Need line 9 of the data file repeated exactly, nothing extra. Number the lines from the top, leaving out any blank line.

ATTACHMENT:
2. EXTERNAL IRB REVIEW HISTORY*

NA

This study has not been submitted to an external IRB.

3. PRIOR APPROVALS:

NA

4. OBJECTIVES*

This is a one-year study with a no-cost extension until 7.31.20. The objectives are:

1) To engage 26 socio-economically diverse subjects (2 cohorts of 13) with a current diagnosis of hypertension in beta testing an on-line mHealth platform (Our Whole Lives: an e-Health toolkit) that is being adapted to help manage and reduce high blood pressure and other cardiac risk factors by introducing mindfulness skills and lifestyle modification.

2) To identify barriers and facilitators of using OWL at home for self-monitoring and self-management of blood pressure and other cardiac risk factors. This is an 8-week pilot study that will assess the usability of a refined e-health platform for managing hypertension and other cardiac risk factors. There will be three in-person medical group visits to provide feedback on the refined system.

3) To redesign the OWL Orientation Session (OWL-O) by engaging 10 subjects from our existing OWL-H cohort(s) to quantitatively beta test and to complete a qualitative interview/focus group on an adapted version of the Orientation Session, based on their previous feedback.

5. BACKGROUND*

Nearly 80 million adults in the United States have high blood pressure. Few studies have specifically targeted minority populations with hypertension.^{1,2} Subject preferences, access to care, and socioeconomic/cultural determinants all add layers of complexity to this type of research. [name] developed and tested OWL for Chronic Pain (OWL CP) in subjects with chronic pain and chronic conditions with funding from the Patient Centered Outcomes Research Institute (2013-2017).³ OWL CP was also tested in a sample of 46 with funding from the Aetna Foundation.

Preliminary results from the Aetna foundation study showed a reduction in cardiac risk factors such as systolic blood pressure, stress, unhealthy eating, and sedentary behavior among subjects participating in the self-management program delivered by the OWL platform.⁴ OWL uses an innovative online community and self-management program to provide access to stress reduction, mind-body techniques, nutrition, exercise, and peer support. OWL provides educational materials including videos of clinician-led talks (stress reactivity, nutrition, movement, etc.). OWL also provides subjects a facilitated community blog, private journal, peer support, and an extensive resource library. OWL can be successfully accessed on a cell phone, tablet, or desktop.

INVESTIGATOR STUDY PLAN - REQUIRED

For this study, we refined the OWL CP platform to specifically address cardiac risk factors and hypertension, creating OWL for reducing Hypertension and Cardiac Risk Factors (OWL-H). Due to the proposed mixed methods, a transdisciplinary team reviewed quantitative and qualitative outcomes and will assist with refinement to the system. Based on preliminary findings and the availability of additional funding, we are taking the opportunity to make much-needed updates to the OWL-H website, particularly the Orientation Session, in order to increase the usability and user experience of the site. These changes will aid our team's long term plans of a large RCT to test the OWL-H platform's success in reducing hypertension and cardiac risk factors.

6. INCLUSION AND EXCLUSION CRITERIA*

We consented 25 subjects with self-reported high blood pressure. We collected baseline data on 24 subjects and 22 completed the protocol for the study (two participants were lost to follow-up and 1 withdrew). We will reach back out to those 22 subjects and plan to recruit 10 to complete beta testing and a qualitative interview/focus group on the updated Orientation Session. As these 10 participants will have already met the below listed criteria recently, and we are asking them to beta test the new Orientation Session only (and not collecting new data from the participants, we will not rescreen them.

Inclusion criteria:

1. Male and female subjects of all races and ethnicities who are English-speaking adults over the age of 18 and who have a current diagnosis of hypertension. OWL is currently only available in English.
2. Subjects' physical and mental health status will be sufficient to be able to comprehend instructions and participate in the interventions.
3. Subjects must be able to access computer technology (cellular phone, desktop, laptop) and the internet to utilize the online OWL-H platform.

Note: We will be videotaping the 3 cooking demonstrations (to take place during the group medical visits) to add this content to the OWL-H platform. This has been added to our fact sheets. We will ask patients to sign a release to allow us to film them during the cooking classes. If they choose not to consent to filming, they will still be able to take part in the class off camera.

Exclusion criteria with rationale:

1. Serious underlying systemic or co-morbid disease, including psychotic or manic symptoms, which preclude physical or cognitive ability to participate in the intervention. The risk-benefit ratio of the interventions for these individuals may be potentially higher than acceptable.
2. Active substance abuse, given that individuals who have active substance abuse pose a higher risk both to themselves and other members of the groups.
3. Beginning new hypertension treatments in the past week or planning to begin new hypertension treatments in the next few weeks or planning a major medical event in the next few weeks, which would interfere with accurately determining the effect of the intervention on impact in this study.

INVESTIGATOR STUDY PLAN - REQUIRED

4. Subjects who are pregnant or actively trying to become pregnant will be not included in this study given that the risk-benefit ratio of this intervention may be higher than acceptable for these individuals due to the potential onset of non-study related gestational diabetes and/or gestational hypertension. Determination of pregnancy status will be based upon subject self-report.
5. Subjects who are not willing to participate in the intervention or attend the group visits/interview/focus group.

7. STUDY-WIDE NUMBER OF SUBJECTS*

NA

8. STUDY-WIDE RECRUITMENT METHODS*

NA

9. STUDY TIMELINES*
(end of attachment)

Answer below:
2) To identify barriers and facilitators of using OWL at home for self-monitoring and self-management of blood pressure and other cardiac risk factors. This is an 8-week pilot study that will assess the usability of a refined e-health platform for managing hypertension and other cardiac risk factors. There will be three in-person medical group visits to provide feedback on the refined system.